Paul Nuttall aide keeps job after false Hillsborough claim exposed on live radio show

Paul Nuttall has refused to accept the resignation of a colleague who took the blame for a false claim he lost "close personal friends" in the Hillsborough disaster.

Lynda Roughley offered to resign on Tuesday after Ukip leader Mr Nuttall was forced to retract the claim - carried by his official website for six years - during a live radio interview.

According to a Ukip spokesperson, Mr Nuttall turned down the offer on the grounds Ms Roughley shouldn't lose her job for a "minor error".

Ms Roughley had previously given years of loyal and effective service, the spokesperson said.

Mr Nuttall is standing in the Stoke-on-Trent Central by-election Credit: PA

During the interview with Radio City Talk in Liverpool, Mr Nutall was challenged over the claim on his website.

He told presenter Dave Easton: "I haven't lost a close personal friend, I've lost someone who I know. I haven't put that out, that is wrong."

In a statement later, Mr Nuttall, who is standing for Ukip in the Stoke-on-Trent Central by-election, said he was "appalled" when he found out what had happened.

"This was an article that I did not write and did not see prior to it being posted by a member of my staff," he explained.

"Of course I take responsibility for those things that are put out under my name, but I was genuinely taken aback when this claim was brought to my attention and am both appalled and very sorry that an impression was given that was not accurate."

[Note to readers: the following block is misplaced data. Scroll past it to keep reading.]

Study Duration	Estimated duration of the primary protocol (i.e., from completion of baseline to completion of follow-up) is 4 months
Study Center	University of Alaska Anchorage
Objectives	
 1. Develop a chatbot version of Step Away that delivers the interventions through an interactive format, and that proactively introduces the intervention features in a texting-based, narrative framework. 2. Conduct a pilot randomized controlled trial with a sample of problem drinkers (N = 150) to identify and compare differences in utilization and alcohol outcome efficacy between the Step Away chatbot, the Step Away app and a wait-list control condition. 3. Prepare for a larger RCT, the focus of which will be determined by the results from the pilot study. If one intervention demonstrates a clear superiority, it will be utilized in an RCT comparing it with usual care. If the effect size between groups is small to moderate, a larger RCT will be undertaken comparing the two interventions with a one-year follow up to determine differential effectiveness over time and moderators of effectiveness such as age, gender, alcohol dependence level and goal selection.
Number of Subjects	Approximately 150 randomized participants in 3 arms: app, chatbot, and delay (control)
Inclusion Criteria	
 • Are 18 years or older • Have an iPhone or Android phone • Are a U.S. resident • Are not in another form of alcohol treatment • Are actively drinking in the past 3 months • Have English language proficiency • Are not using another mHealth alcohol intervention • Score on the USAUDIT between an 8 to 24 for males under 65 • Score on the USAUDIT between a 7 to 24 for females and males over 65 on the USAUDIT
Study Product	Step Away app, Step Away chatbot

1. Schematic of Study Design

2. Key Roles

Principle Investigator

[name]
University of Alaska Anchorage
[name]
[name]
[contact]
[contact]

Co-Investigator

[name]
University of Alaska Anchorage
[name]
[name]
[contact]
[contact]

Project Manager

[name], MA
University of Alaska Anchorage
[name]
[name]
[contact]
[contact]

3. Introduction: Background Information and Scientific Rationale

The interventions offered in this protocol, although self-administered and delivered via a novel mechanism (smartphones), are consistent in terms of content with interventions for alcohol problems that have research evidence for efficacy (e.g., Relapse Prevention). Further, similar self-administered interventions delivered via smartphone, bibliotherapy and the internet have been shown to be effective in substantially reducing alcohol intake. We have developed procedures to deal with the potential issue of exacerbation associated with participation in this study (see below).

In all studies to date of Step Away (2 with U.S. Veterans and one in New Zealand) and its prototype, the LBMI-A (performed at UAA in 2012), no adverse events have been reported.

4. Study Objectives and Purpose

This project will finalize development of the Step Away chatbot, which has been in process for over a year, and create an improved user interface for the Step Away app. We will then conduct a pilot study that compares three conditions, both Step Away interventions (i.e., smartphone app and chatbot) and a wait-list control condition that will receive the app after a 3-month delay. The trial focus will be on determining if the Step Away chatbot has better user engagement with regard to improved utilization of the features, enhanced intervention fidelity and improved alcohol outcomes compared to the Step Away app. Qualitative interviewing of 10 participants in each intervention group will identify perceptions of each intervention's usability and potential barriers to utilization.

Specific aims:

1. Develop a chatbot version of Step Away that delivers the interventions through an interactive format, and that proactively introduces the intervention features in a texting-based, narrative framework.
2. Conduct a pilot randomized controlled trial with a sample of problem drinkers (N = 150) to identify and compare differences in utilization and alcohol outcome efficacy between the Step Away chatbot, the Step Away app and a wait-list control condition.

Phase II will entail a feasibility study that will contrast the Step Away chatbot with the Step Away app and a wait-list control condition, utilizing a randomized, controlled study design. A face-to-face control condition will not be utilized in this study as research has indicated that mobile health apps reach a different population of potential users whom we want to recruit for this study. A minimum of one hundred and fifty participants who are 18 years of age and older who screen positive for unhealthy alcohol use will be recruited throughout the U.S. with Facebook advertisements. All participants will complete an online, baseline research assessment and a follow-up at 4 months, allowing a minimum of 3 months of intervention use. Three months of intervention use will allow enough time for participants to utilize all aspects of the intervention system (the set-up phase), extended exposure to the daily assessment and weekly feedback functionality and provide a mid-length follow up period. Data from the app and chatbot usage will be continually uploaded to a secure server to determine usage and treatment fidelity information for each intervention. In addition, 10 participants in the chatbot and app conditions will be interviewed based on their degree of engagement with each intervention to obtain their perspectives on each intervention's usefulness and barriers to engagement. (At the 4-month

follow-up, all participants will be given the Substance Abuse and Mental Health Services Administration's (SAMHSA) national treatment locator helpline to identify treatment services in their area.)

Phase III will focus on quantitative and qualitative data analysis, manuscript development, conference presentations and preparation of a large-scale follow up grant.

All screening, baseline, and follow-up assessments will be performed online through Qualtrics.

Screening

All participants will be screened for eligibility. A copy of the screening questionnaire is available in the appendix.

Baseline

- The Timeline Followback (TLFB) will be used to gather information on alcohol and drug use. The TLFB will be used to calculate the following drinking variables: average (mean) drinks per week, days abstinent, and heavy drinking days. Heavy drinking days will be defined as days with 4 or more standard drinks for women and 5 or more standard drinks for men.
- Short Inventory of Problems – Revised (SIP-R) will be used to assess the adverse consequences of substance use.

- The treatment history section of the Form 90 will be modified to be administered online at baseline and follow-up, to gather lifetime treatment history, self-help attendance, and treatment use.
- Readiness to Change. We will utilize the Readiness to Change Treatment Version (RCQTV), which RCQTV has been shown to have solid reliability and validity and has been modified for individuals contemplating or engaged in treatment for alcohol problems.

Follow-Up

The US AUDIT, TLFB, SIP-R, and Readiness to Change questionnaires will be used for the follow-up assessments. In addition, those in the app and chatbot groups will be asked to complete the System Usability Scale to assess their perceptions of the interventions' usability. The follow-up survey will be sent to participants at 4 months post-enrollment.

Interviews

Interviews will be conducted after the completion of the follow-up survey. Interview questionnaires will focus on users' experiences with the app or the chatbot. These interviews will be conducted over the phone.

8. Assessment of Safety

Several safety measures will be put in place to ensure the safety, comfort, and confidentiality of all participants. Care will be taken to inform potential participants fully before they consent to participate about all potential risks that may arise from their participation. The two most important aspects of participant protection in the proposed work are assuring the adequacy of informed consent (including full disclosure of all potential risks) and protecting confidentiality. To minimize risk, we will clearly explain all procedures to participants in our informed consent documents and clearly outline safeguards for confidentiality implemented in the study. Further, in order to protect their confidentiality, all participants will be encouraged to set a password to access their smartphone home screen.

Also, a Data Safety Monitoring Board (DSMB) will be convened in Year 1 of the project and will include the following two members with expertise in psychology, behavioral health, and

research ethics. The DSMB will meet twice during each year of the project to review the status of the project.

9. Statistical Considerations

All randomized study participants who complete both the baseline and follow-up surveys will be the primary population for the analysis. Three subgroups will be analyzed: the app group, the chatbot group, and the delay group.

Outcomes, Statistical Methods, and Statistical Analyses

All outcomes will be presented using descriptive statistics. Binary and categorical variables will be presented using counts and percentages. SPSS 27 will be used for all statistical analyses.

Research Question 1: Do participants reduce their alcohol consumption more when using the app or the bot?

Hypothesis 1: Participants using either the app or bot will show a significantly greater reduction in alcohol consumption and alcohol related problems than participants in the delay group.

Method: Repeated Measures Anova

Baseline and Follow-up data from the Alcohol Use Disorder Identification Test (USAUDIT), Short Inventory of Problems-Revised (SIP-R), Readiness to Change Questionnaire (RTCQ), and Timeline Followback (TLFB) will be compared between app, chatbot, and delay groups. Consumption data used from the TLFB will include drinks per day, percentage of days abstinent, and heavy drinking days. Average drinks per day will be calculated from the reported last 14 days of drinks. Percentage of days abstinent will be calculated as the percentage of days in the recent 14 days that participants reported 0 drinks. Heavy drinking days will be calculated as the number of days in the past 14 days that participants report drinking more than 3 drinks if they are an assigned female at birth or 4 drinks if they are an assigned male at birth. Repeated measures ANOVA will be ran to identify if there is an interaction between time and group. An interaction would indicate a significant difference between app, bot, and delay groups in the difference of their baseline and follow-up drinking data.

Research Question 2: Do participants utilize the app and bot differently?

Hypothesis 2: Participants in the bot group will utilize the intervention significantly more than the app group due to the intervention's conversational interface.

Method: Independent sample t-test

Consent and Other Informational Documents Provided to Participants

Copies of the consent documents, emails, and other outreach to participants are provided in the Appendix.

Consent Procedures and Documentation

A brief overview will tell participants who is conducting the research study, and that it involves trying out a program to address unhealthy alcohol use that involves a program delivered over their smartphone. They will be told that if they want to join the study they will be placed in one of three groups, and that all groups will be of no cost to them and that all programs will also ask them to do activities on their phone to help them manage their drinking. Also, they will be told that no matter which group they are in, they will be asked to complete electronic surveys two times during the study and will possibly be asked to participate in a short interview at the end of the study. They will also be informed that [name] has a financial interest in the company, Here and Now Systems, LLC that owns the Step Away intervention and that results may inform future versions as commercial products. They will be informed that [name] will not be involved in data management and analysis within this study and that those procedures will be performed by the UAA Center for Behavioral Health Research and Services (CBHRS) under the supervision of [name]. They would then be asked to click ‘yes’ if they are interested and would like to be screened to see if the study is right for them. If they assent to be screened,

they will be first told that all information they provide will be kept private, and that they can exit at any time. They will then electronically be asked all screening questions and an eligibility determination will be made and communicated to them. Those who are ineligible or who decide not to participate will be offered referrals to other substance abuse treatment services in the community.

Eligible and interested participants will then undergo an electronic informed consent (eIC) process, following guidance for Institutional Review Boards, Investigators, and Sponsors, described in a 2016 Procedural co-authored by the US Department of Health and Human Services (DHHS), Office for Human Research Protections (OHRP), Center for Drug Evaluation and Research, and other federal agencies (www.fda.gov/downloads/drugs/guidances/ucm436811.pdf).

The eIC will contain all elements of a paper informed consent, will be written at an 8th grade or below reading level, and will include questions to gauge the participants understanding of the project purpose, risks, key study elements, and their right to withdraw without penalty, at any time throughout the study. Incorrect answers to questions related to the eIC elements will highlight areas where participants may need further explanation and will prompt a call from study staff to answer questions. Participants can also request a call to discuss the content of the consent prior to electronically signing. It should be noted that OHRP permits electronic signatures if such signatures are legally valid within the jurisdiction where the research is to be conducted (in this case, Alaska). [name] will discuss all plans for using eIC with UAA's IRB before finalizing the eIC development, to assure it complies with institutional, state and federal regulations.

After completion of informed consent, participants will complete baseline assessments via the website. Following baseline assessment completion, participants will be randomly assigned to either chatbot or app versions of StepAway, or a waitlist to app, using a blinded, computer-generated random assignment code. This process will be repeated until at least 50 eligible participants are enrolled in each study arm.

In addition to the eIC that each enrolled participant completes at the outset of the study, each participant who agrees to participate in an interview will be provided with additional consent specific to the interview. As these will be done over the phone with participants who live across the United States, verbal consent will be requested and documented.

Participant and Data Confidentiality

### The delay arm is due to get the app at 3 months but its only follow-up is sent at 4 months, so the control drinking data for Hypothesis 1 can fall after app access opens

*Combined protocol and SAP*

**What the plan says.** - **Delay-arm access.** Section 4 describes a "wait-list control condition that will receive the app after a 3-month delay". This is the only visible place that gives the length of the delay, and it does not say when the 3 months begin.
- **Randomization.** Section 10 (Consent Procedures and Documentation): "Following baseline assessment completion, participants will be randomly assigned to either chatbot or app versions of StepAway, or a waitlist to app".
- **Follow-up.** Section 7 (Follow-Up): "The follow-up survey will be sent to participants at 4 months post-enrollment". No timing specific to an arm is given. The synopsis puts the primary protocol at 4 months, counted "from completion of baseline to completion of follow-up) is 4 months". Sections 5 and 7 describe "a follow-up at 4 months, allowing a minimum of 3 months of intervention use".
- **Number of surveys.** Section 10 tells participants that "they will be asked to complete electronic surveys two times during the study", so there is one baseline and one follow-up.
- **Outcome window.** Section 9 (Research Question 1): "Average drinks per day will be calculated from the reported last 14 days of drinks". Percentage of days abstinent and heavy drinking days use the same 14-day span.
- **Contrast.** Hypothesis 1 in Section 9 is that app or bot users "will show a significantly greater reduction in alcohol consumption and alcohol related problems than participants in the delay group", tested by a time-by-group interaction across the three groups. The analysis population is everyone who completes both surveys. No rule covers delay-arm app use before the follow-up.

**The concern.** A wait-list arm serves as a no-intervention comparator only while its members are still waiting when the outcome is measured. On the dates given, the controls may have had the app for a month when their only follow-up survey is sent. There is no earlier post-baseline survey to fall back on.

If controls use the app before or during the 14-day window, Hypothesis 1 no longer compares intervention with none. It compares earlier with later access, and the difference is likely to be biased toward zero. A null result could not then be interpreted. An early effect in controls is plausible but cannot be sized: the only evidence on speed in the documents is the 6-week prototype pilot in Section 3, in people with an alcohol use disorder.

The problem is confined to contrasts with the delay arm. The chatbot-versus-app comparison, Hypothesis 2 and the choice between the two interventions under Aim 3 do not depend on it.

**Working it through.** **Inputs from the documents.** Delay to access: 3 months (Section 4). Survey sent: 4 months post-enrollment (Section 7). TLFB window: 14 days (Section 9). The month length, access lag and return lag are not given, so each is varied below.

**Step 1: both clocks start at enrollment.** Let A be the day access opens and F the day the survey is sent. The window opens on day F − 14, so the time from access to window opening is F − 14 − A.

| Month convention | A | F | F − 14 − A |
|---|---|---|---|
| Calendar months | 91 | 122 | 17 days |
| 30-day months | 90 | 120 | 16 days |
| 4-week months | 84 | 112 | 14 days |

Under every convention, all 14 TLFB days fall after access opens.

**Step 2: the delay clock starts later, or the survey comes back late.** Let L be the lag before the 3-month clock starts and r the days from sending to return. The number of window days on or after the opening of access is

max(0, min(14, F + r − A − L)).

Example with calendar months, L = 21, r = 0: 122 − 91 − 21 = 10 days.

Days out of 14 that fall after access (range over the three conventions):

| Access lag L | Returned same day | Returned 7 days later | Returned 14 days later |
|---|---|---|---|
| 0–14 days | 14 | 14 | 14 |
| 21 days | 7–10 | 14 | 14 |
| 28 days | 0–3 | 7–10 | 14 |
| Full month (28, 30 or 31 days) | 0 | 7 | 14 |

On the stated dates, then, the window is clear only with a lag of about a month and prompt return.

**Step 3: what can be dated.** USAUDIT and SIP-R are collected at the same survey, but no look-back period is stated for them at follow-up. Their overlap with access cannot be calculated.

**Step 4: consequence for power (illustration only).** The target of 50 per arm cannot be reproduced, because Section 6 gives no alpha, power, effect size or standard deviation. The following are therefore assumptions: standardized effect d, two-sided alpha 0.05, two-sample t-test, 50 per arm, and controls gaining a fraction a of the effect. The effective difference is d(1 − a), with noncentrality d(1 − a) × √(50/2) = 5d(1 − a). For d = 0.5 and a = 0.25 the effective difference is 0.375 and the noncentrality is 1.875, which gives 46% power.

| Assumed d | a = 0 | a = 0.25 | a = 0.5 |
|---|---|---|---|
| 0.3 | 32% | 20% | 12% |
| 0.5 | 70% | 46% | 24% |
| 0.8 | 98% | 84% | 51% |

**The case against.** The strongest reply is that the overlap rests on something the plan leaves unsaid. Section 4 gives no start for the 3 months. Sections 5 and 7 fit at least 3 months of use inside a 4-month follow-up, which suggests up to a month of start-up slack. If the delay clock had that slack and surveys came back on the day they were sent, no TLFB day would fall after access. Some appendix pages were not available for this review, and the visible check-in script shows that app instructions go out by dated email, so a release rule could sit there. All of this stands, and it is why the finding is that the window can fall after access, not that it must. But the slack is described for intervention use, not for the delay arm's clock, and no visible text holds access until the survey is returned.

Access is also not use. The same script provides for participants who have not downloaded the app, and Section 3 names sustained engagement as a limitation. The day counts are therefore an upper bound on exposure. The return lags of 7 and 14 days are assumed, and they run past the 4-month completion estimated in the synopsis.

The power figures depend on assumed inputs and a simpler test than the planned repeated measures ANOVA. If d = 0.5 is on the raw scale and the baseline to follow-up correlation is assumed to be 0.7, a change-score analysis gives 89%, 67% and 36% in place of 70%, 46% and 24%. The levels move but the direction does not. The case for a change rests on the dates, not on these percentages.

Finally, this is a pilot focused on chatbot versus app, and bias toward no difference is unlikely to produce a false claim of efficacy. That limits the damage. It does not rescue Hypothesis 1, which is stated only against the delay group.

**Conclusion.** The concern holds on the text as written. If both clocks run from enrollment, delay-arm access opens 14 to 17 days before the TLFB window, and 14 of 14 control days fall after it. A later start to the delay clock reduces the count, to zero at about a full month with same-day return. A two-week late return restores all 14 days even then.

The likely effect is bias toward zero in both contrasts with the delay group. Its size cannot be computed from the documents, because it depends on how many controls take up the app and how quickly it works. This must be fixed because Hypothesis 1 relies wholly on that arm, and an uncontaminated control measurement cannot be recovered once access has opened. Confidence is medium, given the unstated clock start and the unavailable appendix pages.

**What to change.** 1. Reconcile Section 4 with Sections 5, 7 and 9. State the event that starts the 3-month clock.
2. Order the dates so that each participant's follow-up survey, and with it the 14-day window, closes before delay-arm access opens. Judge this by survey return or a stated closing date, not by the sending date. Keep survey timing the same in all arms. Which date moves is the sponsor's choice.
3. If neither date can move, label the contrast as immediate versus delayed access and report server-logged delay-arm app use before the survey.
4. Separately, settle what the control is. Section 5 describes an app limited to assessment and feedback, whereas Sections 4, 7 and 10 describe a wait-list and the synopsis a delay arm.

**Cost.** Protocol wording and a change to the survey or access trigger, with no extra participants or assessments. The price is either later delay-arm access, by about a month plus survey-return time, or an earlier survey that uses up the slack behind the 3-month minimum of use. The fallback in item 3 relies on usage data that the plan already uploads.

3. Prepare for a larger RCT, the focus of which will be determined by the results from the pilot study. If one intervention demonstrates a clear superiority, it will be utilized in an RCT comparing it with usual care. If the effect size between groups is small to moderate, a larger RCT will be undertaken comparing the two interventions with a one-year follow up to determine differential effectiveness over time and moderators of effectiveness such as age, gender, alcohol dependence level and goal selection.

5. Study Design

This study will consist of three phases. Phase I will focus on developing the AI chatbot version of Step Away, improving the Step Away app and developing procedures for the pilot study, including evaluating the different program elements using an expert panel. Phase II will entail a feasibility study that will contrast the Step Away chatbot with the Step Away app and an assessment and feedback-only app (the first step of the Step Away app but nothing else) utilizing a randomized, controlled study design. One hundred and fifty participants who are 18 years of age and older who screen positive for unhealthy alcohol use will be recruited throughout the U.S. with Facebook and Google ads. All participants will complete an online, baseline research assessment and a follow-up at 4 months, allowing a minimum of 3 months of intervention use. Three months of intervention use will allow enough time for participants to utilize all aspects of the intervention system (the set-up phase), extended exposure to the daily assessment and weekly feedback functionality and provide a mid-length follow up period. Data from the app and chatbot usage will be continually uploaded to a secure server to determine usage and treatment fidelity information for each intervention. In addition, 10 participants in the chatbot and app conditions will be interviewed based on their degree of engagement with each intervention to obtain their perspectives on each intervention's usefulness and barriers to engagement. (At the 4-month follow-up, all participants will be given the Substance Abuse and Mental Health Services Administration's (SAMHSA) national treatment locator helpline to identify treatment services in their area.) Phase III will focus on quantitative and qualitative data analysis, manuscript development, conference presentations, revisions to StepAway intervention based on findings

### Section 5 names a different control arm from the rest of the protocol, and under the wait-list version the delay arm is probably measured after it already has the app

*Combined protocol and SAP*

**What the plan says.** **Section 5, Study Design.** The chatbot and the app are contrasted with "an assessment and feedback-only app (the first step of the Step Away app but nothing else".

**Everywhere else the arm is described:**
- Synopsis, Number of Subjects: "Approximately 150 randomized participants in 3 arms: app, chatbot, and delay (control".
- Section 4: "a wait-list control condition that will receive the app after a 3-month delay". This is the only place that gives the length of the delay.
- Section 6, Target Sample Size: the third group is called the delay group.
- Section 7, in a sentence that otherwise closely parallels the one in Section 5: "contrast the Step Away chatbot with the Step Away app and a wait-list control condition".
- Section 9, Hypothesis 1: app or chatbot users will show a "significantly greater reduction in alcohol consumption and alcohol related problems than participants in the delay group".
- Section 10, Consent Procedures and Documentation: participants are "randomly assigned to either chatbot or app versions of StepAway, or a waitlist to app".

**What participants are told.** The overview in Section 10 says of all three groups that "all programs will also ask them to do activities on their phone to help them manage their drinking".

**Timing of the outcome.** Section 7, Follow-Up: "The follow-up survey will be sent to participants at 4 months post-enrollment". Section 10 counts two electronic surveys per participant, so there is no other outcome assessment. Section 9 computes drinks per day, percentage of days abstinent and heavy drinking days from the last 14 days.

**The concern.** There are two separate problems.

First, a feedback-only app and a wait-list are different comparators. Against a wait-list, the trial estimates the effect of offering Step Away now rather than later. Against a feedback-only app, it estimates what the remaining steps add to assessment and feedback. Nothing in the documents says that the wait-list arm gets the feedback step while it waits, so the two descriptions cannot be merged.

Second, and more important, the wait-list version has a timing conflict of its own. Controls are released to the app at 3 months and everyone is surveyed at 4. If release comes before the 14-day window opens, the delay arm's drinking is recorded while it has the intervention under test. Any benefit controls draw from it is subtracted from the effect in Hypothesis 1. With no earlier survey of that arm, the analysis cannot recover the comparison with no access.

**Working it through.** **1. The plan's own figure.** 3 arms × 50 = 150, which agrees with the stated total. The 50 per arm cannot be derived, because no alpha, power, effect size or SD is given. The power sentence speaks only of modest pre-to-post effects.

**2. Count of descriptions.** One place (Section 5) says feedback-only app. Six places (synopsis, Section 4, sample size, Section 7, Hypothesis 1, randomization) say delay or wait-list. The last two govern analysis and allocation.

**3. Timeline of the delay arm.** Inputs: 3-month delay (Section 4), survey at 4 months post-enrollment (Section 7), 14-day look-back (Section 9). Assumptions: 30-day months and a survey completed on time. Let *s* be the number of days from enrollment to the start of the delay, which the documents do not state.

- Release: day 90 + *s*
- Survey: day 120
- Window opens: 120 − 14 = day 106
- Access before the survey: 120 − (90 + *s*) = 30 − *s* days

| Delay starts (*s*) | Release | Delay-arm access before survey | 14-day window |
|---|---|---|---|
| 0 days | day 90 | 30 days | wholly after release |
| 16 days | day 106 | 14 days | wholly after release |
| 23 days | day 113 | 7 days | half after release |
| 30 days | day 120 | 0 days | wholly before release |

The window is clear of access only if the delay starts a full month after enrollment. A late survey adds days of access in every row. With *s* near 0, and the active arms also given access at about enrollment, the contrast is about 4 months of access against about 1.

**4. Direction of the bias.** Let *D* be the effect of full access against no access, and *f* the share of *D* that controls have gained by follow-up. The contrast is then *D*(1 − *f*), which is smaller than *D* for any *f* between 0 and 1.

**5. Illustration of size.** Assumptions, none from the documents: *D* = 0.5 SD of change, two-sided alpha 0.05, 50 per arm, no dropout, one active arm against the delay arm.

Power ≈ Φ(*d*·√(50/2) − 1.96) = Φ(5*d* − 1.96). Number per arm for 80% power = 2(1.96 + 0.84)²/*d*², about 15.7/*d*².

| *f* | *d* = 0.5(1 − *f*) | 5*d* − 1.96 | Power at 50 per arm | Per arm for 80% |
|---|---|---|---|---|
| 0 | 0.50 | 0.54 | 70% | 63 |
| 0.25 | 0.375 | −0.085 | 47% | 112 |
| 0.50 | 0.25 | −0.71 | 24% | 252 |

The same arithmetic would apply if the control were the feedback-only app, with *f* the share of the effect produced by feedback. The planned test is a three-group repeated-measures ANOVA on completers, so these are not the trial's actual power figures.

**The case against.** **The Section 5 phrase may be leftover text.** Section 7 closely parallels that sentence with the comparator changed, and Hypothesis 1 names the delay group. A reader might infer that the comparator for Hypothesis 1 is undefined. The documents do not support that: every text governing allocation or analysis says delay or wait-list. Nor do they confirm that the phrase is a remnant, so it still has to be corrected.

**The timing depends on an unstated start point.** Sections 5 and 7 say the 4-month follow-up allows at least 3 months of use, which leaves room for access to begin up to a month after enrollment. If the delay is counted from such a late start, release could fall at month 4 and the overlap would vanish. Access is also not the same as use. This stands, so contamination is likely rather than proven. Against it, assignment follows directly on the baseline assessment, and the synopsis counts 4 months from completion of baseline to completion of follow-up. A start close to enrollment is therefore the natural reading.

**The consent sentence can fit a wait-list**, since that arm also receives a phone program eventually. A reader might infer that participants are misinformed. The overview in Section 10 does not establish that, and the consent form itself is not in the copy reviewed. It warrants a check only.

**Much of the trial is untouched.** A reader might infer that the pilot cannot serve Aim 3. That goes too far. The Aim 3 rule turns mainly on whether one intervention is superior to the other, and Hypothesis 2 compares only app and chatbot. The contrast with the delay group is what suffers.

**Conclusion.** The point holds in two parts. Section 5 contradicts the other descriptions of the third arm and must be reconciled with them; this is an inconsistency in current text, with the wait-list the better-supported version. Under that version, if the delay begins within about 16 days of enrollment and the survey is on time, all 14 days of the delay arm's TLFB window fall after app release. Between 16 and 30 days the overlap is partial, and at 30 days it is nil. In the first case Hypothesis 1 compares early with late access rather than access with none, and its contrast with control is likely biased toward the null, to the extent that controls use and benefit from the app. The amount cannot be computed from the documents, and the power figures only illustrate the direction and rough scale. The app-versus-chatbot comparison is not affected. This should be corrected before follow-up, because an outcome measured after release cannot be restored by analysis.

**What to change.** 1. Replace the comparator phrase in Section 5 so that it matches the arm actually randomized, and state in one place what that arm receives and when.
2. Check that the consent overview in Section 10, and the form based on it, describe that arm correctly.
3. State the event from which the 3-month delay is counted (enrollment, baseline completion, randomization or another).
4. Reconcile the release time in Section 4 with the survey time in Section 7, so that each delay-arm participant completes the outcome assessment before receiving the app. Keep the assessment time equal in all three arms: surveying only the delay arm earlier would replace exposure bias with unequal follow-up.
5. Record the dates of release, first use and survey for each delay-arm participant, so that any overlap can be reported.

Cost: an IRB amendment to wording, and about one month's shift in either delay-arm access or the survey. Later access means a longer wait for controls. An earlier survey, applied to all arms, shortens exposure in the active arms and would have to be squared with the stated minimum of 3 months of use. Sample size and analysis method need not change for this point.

Ms Roughley said she was "entirely responsible" for the website post and had offered her resignation

96 fans lost their lives in the Hillsborough disaster Credit: PA

"I am frankly mortified at the distress this issue has caused Paul and may have caused to anyone involved with the Hillsborough tragedy. I could not be more sorry," she said.

On Wednesday, a Ukip spokesman revealed that the resignation had been rejected.

"She has worked very long and hard for many, many years of loyal and effective service. We all make mistakes," the statement said.

"Obviously Paul is grateful for her offer, but what sort of chap would he be to say her career is dead for what seems to be a minor error six years ago?"

Meanwhile, families of some of the 96 Liverpool fans who died at Hillsborough voiced their anger at the false claim.

Barry Devonside, whose son Christopher, 18, was among the victims, said the Ukip leader's credibility had "gone out of the window".

"It's insensitive. We are still awaiting the decision of the Crown Prosecution Service as to whether charges will be brought and we don't need this kind of thing from Paul Nuttall," he said.